“It’s so wonderful here that one should write a book about it,” she tells Madame C, and spends the rest of the book refusing to write it, because to do so, she says, will diminish, simplify, and transform everything she loves about her new home. She’s like the banker who thinks money is filth and saves it; she’s the writer who distrusts words and writes—a memoir.

She writes about planting, tending, thinking, worrying about her garden—especially her tulips, roses, and wisteria, protecting them from snails, slugs, moles (whack-a-mole), and icky, sticky slimy bugs. She writes about Madame C, her elegant, opinionated, calm, reasonable, c’est la vie- accepting lucky charm and nemesis. Malmsten’s misuse of French tickles me, matching mine at my worst, like the time she tries to register her car and asks for the “immaculate conception” papers instead of “immatriculation de véhicule,” and gets the right papers anyhow. 

She has trouble figuring out how to pay bills, as I do; trouble finding the water company, as I have; problems with her septic tank. She repeatedly calls the hardware guy Monsieur Homophile, because she can’t correctly pronounce his name. These are all things I’m familiar with, including writing her book in the first person present tense. 

She, like me, finds paradise in Finistère and, like me, is as much at one with the world as she’ll ever be. This book is funny and beautifully written and has so much information about gardens and gardening that it could double as a How-to, or in my case a How-Not-To, because it’s so detailed and intimidating, I won’t even try. The book is also a primer on writing and the limits of language, and given what she has to say about words and their paucity, it’s a miracle this book exists.  


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Memoirs of a Breton Peasant

By Jean-Marie Déguignet

Memoirs of a Breton Peasant

Why this book?

Jean-Marie Déguignet is not your typical Breton peasant. He’s small and puny—and these people aren’t built that way. At nine, a bee caused him to fall and hit his head, leaving an ugly wound that oozed for years and left a deep indentation in his skull when it finally healed. The result was a lifetime interest in bees and a lonely life, as no one wanted to be near him.  

A curious and isolated lad, he becomes an auto-diktat, and like many auto-diktats has lots of disparaging things to say about those who are less educated and more successful and powerful than he—especially church and government officials, monarchists, and landlords: ignorant bastards he constantly fought (and lost) who controlled and ruined his life. He’s an anti-cleric in this most Catholic of lands. He’s a Republican in a time and place of monarchists. He understands the world as a scientist, through observation and experience, not like his dumb-ass peers, who explain the “good” that happens as God’s will and the “bad” as Devil’s tricks.   

He learned to read and write Breton, French, and Latin. He was a beggar (an actual occupation), cowherd, gardener, inside domestic, and laborer on a model teaching farm where he learned modern methods of agriculture. Later in life, he owned a bar, had a license to sell tobacco, sold insurance, and did odd jobs. At nineteen, he volunteered for the army and served fifteen years, becoming a sergeant and traveling through France to Sebastopol (Crimean War), Italy (war of liberation), Algeria, Egypt, Jerusalem, and Mexico (Maximillian). This was when peasants rarely traveled more than ten kilometers from their homes and were illiterate in their own language. The last fifteen years of his life he lived alone and poor. He died as he lived, fighting the church, and losing. And he wrote about everything.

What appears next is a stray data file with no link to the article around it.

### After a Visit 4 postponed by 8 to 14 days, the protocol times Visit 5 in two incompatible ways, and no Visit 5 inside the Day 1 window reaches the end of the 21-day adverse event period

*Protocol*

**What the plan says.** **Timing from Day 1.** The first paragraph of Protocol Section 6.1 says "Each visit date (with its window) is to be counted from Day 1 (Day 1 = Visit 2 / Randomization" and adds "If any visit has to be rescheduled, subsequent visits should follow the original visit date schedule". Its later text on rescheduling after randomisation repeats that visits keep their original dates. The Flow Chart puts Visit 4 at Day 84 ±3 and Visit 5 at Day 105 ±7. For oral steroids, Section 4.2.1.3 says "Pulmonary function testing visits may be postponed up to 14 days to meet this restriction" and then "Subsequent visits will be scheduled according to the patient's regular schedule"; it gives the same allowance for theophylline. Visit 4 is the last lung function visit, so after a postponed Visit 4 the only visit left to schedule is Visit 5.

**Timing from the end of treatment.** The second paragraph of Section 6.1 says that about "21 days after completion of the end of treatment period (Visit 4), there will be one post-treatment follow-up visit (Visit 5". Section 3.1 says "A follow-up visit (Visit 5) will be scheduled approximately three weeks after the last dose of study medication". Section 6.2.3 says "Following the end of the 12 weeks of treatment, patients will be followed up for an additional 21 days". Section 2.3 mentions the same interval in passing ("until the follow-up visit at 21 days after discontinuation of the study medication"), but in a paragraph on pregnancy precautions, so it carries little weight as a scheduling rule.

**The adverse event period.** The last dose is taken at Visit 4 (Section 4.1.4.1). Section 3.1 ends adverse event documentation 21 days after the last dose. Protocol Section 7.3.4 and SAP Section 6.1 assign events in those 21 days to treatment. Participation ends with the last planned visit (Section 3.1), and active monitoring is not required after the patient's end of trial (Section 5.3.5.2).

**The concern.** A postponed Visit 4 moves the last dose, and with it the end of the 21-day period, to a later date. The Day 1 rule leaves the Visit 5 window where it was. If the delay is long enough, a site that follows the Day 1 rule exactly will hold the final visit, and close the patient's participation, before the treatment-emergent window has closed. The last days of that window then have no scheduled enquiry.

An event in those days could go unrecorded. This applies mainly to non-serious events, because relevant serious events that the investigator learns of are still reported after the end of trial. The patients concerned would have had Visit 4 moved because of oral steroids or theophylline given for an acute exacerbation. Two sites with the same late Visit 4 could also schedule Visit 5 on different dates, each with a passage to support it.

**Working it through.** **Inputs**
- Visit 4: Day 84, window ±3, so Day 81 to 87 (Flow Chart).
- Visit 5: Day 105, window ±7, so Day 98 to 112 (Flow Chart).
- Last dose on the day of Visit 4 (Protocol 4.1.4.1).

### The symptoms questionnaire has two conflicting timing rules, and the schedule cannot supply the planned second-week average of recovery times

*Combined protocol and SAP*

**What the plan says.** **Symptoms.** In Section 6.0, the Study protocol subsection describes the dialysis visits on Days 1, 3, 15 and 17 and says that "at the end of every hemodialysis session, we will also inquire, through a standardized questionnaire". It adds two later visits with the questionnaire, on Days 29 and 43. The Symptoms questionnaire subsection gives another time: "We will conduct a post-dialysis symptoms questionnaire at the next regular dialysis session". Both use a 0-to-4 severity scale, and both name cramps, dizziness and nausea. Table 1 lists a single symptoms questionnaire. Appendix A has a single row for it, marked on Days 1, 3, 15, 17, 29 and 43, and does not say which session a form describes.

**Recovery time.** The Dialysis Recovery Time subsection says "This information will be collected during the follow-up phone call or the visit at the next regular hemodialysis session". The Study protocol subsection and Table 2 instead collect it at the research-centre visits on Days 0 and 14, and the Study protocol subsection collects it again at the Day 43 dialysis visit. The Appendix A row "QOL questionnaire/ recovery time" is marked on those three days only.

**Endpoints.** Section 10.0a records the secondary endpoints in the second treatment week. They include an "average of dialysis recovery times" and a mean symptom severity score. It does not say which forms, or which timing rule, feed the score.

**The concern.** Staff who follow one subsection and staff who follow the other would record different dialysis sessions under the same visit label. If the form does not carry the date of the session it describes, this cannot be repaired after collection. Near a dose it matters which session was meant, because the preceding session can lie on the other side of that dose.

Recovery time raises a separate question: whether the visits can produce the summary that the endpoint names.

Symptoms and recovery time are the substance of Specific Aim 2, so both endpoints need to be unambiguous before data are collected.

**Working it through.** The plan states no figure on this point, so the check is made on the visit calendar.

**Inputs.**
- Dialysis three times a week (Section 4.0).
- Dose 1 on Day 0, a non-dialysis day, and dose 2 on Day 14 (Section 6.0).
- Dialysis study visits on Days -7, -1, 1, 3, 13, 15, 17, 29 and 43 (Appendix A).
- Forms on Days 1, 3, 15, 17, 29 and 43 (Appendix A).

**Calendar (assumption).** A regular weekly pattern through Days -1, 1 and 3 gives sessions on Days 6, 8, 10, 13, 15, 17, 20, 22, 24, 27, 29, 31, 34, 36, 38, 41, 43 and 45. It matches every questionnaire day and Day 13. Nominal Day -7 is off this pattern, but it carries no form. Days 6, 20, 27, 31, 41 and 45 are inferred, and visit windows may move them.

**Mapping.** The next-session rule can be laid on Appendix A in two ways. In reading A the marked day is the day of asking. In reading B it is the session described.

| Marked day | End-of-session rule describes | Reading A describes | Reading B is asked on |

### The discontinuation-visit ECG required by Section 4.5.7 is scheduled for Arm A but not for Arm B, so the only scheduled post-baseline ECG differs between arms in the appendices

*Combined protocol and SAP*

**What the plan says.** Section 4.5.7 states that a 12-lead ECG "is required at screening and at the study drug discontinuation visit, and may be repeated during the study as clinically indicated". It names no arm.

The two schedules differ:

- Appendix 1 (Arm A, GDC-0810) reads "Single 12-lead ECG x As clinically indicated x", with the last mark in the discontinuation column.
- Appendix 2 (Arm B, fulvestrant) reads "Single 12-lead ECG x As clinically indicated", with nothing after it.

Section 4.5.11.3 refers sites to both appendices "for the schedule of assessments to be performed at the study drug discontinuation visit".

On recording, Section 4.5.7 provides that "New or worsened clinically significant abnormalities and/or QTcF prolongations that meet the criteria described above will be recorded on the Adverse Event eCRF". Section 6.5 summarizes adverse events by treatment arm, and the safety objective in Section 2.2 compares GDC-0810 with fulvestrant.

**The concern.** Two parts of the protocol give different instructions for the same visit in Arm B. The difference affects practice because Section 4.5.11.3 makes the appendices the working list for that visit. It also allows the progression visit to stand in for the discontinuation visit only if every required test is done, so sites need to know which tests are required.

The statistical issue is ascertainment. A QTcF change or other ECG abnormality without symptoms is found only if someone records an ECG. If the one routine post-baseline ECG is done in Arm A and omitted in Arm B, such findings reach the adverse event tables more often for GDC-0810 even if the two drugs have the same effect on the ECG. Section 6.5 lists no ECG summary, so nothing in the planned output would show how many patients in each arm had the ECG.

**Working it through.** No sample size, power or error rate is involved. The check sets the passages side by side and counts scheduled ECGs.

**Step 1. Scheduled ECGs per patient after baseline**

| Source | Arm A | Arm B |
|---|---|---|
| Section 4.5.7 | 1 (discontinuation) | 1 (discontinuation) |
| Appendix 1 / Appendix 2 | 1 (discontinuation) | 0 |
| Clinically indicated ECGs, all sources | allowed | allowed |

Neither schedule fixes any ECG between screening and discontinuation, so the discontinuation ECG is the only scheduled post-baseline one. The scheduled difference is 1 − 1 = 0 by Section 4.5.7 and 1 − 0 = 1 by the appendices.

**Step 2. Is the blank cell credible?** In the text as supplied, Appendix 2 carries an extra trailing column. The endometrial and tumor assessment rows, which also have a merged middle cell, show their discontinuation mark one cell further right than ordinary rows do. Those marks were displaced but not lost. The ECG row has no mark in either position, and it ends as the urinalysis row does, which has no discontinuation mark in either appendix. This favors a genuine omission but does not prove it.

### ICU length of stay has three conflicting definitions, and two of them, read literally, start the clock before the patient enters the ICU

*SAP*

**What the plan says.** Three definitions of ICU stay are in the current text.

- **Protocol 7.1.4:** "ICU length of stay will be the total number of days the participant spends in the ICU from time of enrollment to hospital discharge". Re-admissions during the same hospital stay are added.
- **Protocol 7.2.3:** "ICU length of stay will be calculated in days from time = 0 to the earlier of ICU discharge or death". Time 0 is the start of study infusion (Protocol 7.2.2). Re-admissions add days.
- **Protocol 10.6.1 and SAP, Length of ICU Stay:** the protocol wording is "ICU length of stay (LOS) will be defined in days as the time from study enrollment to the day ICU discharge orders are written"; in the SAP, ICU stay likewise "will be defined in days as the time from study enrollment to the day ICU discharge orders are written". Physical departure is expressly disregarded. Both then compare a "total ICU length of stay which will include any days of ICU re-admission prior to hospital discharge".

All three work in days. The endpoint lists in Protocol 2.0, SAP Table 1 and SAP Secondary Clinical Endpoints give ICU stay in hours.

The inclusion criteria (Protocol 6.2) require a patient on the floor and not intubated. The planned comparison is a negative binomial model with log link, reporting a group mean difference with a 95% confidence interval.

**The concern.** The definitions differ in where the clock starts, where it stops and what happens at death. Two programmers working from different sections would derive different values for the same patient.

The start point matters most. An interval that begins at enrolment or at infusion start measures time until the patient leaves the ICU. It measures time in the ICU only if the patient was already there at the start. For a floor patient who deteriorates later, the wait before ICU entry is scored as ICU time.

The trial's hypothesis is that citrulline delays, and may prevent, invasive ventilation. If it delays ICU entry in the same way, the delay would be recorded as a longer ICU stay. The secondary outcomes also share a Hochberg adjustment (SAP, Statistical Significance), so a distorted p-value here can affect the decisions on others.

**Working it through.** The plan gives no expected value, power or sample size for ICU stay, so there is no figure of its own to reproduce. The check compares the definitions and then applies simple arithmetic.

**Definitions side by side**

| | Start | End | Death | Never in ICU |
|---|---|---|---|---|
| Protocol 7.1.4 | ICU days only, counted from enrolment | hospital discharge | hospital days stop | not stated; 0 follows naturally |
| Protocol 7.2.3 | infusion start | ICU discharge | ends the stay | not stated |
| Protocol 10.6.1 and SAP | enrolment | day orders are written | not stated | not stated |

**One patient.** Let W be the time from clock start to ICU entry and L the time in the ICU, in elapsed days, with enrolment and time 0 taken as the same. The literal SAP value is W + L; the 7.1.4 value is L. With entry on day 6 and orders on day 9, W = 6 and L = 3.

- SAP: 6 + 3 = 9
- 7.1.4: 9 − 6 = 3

He is not a happy fellow: he was diagnosed with persecution mania. His observations are harsh and critical, but through them we learn about rural life in nineteenth century Finistére: the people, language, and culture (ignorant, god-fearing, stubborn, and superstitious); the terrible beginnings of industrialization; terrible diets and terrible jobs; arranged marriages; the powers of mothers-in-law; drunken fêtes, wives, clergy, landlords, and peasants; the prevalence of lice, poverty, lack of education, legends, fables, and myths; the omniscient power of the church, churchmen, and landlords—and their crimes and thievery. 

I like this guy: he’s a stoic complainer who writes in a very contemporary voice. He lives to see his words in print in La Revue de Paris, December 15, 1904, which gives him some pleasure, but given who is, not much. His last published work is a scientific treatise on beekeeping. Perfect. 


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The Horse of Pride: Life in a Breton Village

By Pierre-Jakez Helias

The Horse of Pride: Life in a Breton Village

Why this book?

Pierre-Jakez picks up where Jean-Marie Déguignet left off. This book is essentially a continuation of the story, a 20th century account of peasant family life in an area not far from where Déguignet lived a century earlier—except this book celebrates and revels and respects Breton culture, life, people, music, food, history, etc. It was published in 1975 and is part of the world-wide movement of identity politics, when ethnic groups, genders, religions, and nationalities are discovering their roots, history, beauty, and genius.

This book is a paean to Breton life and culture, and Pierre-Jakez becomes a cultural icon and hero for writing it. By the end of his life (1914-95), he is honored throughout Brittany. I saw and heard (but couldn’t understand) him at the huge, (thousands of people) annual Festival de Cornouaille in Quimper, where he was the guest of honor. 

This book is a mirror image of Déguignet’s book: everything Déguignet despises—the myths, legends, fables—Helias celebrates, enjoys, and heralds. They are looking at the same people, but at different times with different eyes and different voices. With Déguignet, the story is about loss and ignorance; with Helias, it’s about discovery, honor, and creation: Pride.